Attorney General Suella Braverman tweeted her support for Mr Cummings on Saturday saying “protecting one’s family is what any good parent does”.
The MP for Fareham also retweeted the official No10 statement which said Boris Johnson’s most senior adviser had behaved “responsibly and legally”.
Shadow home secretary Nick Thomas-Symonds has now called on Ms Braverman to apologise for the intervention.
He alleged her actions undermined the legal independence of her office and should not have been made before the result of the investigation by Durham Constabulary.
— Suella Braverman MP (@SuellaBraverman)May 23, 2020
Yesterday, the Durham police investigation found he did not break lockdown rules by travelling 260 miles to Durham although they said he “might” have made a “minor breach” of the regulations by driving to Barnard Castle to test his eyes.
Mr Thomas-Symonds told BBC Radio 4's Today Programme: "I can't comment precisely on the communication between the Attorney General and Durham Police but what I can say for certain is this - the Attorney General was wrong to be out making public statements about an individual case before even the police had made a public statement, and particularly given her role as superintendent of the Crown Prosecution Service.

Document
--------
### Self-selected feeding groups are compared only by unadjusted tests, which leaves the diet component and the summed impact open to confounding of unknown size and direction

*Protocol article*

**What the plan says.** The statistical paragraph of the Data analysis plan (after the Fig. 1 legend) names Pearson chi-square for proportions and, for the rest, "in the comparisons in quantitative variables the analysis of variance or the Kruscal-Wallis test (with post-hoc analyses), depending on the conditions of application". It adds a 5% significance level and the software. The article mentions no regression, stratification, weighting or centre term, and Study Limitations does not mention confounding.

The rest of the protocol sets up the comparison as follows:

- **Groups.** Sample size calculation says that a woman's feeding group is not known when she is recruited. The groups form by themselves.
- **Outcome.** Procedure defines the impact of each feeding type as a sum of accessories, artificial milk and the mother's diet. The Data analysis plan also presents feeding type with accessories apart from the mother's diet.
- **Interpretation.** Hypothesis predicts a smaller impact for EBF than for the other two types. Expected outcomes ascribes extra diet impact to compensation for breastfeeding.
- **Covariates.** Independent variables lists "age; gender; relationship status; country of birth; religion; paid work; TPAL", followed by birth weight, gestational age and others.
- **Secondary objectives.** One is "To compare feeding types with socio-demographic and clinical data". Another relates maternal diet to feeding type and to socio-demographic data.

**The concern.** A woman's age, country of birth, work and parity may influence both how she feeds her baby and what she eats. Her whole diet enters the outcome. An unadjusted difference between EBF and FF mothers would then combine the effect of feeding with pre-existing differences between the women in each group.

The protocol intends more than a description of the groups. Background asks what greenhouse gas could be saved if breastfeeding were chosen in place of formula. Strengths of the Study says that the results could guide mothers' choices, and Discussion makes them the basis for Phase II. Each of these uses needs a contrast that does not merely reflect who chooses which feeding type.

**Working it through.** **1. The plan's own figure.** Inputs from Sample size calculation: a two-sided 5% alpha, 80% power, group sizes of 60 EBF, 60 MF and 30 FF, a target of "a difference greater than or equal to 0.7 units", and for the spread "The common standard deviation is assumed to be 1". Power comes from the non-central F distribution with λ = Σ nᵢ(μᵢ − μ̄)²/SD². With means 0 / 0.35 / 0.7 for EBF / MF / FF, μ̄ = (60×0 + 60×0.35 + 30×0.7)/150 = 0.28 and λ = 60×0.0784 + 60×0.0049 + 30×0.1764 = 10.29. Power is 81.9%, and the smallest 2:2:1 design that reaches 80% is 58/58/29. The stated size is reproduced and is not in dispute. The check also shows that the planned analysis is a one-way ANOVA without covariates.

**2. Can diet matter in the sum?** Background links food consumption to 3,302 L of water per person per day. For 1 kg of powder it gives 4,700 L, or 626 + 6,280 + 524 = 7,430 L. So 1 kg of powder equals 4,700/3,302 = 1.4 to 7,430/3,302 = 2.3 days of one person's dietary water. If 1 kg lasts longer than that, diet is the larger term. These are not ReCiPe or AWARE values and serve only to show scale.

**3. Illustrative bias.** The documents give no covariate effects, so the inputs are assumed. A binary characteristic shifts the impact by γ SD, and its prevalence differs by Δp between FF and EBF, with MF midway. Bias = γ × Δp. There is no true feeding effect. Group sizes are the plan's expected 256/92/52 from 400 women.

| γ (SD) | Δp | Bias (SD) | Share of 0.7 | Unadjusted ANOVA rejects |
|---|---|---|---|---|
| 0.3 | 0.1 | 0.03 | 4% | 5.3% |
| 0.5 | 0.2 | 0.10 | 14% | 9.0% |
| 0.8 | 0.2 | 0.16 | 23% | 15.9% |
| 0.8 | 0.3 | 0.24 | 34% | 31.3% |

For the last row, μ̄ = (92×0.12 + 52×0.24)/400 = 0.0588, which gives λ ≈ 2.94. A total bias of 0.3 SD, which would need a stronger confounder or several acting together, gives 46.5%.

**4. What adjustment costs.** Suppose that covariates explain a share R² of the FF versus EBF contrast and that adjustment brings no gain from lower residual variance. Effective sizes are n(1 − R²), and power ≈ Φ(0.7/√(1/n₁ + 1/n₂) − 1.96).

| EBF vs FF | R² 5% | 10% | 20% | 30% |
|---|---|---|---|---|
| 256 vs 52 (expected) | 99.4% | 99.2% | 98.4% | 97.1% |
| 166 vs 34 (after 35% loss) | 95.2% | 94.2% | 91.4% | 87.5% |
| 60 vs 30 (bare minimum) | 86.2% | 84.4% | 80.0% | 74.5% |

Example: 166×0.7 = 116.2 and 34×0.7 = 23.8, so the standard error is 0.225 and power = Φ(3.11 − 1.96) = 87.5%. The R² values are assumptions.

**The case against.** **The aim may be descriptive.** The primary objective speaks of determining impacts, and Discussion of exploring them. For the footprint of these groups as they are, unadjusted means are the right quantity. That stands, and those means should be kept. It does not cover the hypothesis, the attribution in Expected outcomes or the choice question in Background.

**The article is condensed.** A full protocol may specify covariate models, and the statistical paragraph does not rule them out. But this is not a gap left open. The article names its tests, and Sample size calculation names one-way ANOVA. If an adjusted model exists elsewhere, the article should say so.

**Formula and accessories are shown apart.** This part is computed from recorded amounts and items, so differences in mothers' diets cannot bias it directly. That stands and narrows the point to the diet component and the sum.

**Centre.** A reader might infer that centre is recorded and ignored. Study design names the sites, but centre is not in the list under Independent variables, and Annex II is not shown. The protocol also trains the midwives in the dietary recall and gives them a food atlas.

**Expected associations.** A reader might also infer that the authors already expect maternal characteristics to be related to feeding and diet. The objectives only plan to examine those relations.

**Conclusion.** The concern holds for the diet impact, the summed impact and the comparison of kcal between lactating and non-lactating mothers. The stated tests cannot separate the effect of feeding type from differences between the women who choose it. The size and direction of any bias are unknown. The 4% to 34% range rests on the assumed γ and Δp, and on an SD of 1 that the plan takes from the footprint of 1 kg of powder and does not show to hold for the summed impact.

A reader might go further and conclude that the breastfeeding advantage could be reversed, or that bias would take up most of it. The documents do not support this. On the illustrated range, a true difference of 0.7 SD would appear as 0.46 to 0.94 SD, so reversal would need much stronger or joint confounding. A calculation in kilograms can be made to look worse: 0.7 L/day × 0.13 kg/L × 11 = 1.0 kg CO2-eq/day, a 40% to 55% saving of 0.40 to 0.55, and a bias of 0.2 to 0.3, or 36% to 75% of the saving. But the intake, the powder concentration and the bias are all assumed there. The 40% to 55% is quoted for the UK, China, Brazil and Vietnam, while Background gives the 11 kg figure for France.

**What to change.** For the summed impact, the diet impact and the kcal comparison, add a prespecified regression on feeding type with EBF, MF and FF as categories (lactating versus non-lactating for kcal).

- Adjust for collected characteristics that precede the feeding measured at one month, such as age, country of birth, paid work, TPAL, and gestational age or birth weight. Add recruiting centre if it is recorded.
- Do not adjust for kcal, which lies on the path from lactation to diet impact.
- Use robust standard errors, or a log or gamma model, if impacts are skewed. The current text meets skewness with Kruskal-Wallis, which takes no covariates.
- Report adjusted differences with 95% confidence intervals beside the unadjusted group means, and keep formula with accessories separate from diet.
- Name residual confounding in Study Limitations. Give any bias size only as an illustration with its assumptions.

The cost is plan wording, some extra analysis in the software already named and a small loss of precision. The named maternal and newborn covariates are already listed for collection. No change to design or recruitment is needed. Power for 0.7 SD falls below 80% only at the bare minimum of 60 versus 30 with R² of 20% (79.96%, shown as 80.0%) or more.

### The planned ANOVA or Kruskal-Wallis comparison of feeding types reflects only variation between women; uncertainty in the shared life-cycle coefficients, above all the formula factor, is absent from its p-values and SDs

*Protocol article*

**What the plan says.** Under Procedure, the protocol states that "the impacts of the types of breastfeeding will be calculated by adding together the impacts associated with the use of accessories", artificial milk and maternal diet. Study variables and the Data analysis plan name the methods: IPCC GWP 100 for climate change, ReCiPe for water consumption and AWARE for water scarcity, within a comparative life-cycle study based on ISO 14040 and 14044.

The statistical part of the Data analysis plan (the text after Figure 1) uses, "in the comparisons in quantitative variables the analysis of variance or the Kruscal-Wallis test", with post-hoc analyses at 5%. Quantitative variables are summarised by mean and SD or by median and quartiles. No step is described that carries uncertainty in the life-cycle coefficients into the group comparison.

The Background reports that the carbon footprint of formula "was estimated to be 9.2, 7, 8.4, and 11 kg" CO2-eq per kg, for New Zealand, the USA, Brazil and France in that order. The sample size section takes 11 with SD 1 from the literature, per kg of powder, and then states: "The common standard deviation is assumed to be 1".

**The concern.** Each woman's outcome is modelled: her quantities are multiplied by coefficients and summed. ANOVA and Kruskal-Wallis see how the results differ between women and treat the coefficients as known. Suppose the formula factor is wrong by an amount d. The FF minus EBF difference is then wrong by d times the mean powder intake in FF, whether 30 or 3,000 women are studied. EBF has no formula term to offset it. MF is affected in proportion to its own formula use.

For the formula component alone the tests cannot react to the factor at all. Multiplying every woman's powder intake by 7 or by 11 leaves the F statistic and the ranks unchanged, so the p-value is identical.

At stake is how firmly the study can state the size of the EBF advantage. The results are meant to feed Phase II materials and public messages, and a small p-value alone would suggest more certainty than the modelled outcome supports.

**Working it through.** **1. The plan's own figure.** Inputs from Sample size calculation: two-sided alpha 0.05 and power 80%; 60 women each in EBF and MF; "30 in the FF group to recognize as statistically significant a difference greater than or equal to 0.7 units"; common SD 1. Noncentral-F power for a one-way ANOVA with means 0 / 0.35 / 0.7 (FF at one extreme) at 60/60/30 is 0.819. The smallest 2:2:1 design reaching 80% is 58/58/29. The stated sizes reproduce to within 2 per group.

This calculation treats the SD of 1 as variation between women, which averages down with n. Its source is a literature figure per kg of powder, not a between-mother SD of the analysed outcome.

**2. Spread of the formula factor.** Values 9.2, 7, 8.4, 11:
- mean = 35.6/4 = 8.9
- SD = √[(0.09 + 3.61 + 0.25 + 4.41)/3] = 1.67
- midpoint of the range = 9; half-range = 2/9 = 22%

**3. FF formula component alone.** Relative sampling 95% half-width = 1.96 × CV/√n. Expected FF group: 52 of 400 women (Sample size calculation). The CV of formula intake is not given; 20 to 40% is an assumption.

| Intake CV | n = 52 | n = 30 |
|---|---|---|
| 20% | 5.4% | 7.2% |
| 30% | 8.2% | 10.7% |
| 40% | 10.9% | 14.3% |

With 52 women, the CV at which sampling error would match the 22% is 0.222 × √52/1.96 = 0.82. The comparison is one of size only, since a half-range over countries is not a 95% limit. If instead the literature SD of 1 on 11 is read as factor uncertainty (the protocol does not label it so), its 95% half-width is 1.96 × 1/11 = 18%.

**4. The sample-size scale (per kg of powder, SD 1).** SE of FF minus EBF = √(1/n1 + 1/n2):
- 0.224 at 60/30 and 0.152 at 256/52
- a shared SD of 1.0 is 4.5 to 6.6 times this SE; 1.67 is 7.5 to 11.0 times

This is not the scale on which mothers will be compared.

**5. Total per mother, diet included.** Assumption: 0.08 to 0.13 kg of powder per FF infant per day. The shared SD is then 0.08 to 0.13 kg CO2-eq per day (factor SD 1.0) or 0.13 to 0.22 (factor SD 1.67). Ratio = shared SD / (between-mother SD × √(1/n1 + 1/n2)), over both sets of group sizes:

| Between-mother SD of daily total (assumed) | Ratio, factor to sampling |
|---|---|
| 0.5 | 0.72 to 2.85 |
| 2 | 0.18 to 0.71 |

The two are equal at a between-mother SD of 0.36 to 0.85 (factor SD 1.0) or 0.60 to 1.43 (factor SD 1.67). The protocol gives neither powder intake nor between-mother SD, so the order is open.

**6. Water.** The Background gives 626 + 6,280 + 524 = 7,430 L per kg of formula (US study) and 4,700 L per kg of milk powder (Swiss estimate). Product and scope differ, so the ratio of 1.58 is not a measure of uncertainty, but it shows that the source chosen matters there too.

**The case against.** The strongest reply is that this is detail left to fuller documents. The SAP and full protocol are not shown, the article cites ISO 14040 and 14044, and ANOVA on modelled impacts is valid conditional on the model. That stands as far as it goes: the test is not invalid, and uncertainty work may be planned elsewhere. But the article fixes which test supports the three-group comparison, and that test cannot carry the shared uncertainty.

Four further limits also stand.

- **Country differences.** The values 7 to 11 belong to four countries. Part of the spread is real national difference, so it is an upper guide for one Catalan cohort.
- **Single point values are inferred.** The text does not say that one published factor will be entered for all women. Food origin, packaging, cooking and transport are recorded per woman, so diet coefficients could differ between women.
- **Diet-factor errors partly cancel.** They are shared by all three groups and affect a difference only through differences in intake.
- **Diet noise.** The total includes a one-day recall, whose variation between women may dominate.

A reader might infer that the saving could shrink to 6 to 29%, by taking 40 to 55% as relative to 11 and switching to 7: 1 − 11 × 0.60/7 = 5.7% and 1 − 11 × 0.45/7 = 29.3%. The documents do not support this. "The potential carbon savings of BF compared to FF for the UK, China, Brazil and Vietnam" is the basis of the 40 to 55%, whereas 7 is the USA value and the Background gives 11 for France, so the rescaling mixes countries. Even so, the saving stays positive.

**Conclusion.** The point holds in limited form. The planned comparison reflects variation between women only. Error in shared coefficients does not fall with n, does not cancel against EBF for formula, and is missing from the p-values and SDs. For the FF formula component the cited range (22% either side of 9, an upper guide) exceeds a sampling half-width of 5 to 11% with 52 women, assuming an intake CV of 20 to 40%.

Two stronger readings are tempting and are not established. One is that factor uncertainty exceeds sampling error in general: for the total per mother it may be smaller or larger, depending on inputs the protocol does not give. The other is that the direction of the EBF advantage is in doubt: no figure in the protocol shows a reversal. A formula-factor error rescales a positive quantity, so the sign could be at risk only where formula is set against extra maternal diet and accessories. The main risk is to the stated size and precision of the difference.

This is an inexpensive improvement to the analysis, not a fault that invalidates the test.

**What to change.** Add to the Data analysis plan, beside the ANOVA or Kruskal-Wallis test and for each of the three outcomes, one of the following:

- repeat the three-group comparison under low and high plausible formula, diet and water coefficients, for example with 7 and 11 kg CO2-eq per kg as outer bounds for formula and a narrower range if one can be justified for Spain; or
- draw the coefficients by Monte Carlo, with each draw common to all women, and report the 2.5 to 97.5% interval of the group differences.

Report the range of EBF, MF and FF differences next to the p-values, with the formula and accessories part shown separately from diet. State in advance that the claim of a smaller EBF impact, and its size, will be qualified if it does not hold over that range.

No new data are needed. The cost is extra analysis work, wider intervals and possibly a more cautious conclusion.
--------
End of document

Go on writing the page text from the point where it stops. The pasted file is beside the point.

"She shouldn't have been commenting on an individual case in those circumstances. That is to misunderstand the role of the Attorney General - to give unvarnished advice to Government without fear or favour and at the bare minimum she should apologise for that."
Asked whether Mr Cummings broke the law during his trip to Durham during lockdown, he added: "The guidelines that were set up, he broke them."
In her tweet on May 23 Ms Braverman said: "“Protecting one’s family is what any good parent does. The @10DowningStreet statement clarifies the situation and it is wholly inappropriate to politicise it.”
Labour’s Shadow Attorney General Lord Falconer has also written to Ms Braverman arguing that her tweet was part of a “politically orchestrated campaign” in support of Mr Cummings and that had breached the principle that her decisions should be free from “political considerations or influence”.
A letter from Ms Braverman, shared by Lord Falconer, said: “There is of course no question of my having offered any public legal view (as you know, law officers do not publish their legal advice much less tweet about it), nor of seeking to pre-empt any formal investigation.
"The purpose of my comments, as I think would be obvious to a fair-minded observer, was simply to support the decision to clarify events. You will understand that I propose to make no further comment.”
The Standard has contacted the Attorney General’s office for comment.